You can learn a lot by studying a great speaker at the top of their game.

This week I had the privilege of spending nearly an hour in the presence of one – the former UK Prime Minister, Gordon Brown.

You may be surprised by that description.

When he occupied the great offices of state (Chancellor of the Exchequer 1997-2007, Prime Minister 2007-2010) he wasn’t highly regarded as a communicator.

But this week he showed that in front of a live audience shy, awkward Gordon, blind in one eye and still with a trace of that funny mouth tic, is pretty damned good at it.

My observations of Gordon Brown, with lessons for other politicians and any CEO who wants to be taken seriously, are as follows.

1. Know your audience.

Imagine they’ve all got “what’s in it for me?” tattooed across their foreheads. Brown knew. It was a university crowd, so he could throw in some economics. A bit too much for my liking, actually, but I’m slightly obsessive about connecting with non-specialist audiences. This audience loved what he said. Previous Labour leaders have not been so good at this. I once interviewed Michael Foot, who treated every audience, including the public, like a university audience. Result? His message went over the heads of millions. He lost.

2. Know your stuff.

I don’t mean your field of expertise. We know you’re an expert in that. But your mastery of your presentation is a metaphor for your mastery of your job or your subject, and the journey on which you as a leader are taking us. Never hesitate, never stumble, never ramble. So practise, practise, practise. Brown’s was a pro job. Great content, well polished, structured, signposted, flowing effortlessly and logically from start to finish.

3. Know your persona.

Be authentic, they say. I absolutely agree. But there’s also the question of your ‘persona’ – the way people see your character.  If you’re emotionally intelligent you’ll have some idea. If you’re famous, the media will tell you. Over time, they will create a crude and exaggerated version of you, like a political cartoon.  This gives you a choice – play along or set out to contradict it. Gordon Brown’s persona in government was serious, staid, dull but dependable. And it suited him. That’s how you want the person in charge of the economy to be. But now, he’s away from all that. And he showed that he can be funny, irreverent and entertaining. Which leads nicely into:

4. Tell stories.

Humans hate facts, love stories. Tell us an anecdote and we’re hooked. Every factual or moral point in your speech should be backed up by an appropriate story. Use humour where appropriate. Include some self-deprecating yarns about yourself. Use the formula ‘Rhetorical Question’ > ‘Anecdote’ > ‘Lesson’. Brown did that, repeatedly and successfully.  He’s a great storyteller. Who knew?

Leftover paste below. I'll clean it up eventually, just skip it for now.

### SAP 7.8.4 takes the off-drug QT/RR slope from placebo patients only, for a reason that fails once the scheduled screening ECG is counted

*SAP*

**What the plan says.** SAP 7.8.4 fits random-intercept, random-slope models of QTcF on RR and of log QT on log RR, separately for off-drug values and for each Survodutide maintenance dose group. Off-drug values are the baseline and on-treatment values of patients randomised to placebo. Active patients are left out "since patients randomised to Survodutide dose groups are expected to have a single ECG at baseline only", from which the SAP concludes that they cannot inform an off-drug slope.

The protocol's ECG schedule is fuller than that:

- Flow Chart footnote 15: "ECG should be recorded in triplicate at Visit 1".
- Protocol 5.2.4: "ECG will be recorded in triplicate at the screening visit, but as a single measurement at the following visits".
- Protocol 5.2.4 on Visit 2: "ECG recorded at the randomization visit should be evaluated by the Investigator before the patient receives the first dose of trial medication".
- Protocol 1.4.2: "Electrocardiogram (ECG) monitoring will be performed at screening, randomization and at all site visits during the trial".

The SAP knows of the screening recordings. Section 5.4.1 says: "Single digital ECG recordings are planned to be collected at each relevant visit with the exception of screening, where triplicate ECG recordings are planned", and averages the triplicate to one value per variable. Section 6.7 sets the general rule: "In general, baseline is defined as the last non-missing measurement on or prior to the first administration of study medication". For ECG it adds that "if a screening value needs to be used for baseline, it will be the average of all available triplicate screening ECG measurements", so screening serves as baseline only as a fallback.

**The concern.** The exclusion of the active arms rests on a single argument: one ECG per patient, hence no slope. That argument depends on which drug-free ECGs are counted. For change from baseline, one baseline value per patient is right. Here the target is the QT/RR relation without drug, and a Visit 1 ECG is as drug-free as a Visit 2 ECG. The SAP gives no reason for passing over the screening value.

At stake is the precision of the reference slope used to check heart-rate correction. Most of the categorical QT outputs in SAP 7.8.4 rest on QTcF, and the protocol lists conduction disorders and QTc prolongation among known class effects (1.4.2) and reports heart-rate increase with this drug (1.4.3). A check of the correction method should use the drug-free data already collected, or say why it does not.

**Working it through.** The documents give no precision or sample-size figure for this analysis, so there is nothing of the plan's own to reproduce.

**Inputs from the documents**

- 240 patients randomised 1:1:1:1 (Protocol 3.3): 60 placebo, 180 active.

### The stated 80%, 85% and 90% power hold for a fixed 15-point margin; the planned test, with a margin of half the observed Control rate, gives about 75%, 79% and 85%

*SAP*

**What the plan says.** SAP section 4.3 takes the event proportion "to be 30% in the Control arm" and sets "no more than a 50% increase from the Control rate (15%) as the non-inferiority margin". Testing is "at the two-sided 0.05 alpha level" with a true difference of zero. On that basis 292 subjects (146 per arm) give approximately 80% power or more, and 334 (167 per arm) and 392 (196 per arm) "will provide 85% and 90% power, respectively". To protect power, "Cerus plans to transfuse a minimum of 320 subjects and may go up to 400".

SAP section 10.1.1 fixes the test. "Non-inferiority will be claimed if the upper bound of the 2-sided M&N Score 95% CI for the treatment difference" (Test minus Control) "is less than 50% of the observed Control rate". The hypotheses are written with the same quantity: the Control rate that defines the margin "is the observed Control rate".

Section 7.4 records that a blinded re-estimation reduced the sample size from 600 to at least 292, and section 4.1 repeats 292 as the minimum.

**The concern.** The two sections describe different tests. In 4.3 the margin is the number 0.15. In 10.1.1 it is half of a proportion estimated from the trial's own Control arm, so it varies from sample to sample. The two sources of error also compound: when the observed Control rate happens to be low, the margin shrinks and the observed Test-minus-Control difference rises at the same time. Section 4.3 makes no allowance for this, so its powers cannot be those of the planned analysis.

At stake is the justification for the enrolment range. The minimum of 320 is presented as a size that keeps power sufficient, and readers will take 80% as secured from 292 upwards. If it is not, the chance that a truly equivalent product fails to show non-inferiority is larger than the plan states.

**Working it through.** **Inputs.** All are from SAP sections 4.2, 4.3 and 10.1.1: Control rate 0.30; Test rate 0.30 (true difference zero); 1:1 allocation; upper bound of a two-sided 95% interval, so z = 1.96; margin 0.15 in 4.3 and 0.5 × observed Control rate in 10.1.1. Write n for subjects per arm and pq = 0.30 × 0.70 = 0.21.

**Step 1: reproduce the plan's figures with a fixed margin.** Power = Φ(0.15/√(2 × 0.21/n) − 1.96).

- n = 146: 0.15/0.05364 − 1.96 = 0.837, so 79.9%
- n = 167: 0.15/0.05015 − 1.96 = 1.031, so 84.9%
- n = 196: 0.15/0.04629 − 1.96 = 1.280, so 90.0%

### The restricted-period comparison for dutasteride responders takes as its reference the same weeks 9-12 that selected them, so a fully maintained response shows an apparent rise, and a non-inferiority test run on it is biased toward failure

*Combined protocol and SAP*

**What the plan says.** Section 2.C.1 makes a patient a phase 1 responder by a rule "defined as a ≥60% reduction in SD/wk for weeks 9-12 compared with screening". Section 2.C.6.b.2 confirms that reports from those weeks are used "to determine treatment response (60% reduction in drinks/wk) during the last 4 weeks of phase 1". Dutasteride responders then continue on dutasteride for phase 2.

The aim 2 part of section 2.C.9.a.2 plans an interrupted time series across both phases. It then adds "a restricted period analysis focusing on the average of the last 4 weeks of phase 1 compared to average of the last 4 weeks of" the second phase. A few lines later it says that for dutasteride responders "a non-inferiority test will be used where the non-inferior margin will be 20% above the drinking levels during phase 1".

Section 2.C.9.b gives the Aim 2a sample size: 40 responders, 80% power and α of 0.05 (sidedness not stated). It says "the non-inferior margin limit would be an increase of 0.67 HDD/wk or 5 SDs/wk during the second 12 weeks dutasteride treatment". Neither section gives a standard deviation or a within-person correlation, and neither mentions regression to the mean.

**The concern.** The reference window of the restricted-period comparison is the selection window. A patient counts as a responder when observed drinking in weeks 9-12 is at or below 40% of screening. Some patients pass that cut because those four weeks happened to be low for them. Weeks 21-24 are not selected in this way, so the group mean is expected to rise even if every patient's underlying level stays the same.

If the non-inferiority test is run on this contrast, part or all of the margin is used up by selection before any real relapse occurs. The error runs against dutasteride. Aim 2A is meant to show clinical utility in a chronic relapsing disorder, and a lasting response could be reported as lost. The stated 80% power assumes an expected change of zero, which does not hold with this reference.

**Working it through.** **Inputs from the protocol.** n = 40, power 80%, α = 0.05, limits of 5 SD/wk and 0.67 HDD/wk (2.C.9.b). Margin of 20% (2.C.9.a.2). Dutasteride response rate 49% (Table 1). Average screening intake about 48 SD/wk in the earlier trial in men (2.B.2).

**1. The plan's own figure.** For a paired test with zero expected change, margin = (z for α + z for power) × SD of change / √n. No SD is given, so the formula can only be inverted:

5. Give light and shade.

Audiences can’t take unrelieved seriousness. To absorb information we need variety. So change the mood in different parts of your speech. Alternate between serious, funny, happy, poignant, loud, quiet, passionate, hushed and reverential. Gordon Brown set up an enjoyably light-hearted mood but could have varied it more than he did.

6. Watch the speed.

I was surprised to see that Gordon Brown delivered the first 15-20 minutes of his talk at breakneck speed. Then he slowed down and we all relaxed. You speed up when you’re nervous. And a nervous speaker means a nervous audience. Have a calming routine, a ritual that you always perform before you speak. For example, stretch every part of your body. Do a mouth exercise like ‘EEEEEE’ ‘OOOO’ ‘AAAA’. Drink water. Power pose. Or whatever works for you.

7. Don’t pace.

Gordon is a pacer. He strides up and down constantly. It’s not a good habit as it, like speeding, makes an audience nervous. (Although it works when Michael McIntyre does it…) Also, the audience transfer their attention from the speaking to the pacing, so you’re detracting from the power of your message. Much better to speak decisively from one spot, then before you introduce a new key point, move decisively to a new location. It gives the audience something new to look at.

8. Be physical.

Good hand and arm gestures add enormously to the power of your message, but don’t overdo it and don’t obsess about it. Leaders in particular should beware the tendency to do karate chops and finger-pointing, both of which can come across as aggressive. Gordon Brown got a bit choppy in places but was mostly OK.

9. Pause instead of umming.

We’re all umming birds to some extent. We can’t think of the next word or thought, so we say um, er, or some variation of that to save our speaking space until we can. Next time this happens to you, just pause for an um’s worth of time instead. Pauses are dramatic. They add to the impact of the words immediately before and after. And much less irritating than errrrmmmm. Gordon did OK on the um front.

10. Call to action

Basic point – why are you telling us this stuff? Too many speeches just impart random information that could just as easily be in a written document. But if you’re a leader, you’ll want to lead us somewhere. When planning your speech, think how you want the audience to think or act differently as a result of listening to you. It was easy for Gordon Brown – he wanted us to buy his book ‘My Life, Our Times’, all proceeds of which go to charity.

I am a speaker coach and speechwriter based in Bristol UK and working internationally. For an informal chat on any aspect of speaking, presentation or handling the media, email